It may be that investments related to commodities (such as share of commodity producers) provide good returns.

Have fun.

John R.


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Mike
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PostPosted: Thu Feb 17, 2005 4:45 pm    Post subject: Reply with quote

http://papers.ssrn.com/sol3/papers.cfm?abstract_id=560042


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unclemick
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PostPosted: Fri Feb 18, 2005 6:46 am    Post subject: Reply with quote

Continuing the grand tradition: "If the ducks are quacking, feed them." - Wall Street has rolled out some commodity mutual fund type products.

Pimco seems the most interesting. Radr's forum/website has done some interesting work in this area. I'm a Boglehead more than a 'slice and dicer' - but I continue to monitor their work with more than casual interest.

Getting back to the home front:

Nephew 2: age 25, single, military 'lifer' - Continue to DCA via TSP into Vanguard TSM - revisit in thirty years(from start date).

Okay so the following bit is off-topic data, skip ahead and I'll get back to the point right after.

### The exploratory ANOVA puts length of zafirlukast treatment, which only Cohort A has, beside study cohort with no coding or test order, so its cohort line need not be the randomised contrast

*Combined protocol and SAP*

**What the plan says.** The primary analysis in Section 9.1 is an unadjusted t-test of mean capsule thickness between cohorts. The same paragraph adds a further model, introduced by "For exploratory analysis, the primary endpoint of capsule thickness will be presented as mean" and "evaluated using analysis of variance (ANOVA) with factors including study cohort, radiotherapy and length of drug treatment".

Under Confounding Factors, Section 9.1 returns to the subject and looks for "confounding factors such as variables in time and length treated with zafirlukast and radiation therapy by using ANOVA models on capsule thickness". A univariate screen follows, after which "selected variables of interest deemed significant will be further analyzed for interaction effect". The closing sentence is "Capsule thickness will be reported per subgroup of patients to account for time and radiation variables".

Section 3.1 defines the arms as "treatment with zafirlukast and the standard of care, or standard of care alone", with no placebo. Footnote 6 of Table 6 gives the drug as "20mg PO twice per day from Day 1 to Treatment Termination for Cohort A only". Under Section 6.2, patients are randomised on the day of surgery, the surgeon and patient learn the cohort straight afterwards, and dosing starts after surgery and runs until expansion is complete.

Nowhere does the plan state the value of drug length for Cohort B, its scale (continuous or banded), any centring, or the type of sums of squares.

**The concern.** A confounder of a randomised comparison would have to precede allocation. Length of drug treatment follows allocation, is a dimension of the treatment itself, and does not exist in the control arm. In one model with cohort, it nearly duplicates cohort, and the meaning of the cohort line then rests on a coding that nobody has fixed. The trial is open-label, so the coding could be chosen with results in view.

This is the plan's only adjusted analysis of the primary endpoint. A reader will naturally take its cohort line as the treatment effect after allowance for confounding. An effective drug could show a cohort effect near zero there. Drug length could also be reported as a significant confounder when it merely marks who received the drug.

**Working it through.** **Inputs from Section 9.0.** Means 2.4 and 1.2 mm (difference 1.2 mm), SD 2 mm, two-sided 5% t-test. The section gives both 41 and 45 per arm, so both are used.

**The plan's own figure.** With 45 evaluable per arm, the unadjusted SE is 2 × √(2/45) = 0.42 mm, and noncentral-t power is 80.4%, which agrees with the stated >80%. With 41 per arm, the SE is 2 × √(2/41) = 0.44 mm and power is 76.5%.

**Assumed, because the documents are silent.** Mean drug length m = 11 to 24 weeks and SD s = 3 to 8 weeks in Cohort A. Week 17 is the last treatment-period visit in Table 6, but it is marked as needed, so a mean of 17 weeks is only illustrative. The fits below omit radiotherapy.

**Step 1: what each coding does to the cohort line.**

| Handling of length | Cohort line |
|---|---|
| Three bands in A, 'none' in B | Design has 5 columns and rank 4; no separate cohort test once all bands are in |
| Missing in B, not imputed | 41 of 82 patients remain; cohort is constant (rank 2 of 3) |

Nephew 1: age 31, married, first child due in April, also career military, - leave first, age 21-31, ten years of DCA TSM alone - take care of near term - house down payment, etc, etc with shorter term investments. Come back to the original when you are 'old' and ready to retire to see what 'time in the market and compounding has done'.

Us'in's: age 61/62, eleven years into ER, two early SS streams this year plus two small pensions:

Dump REITs, Lifestrategy, - go Vanguard Target Retirement Series blended to get 30 - 40% stocks and start taking out the portfolio yield.

Excess above the budget goes into dividend stocks. Screw conventional calculators - I'm thinking ORP which tells me to spend taxable first, then IRA when RMD at 70 1/2 kicks in. If 'future expected returns' are much lower due to high valuations, then the power of compounding tax deferred is lessened.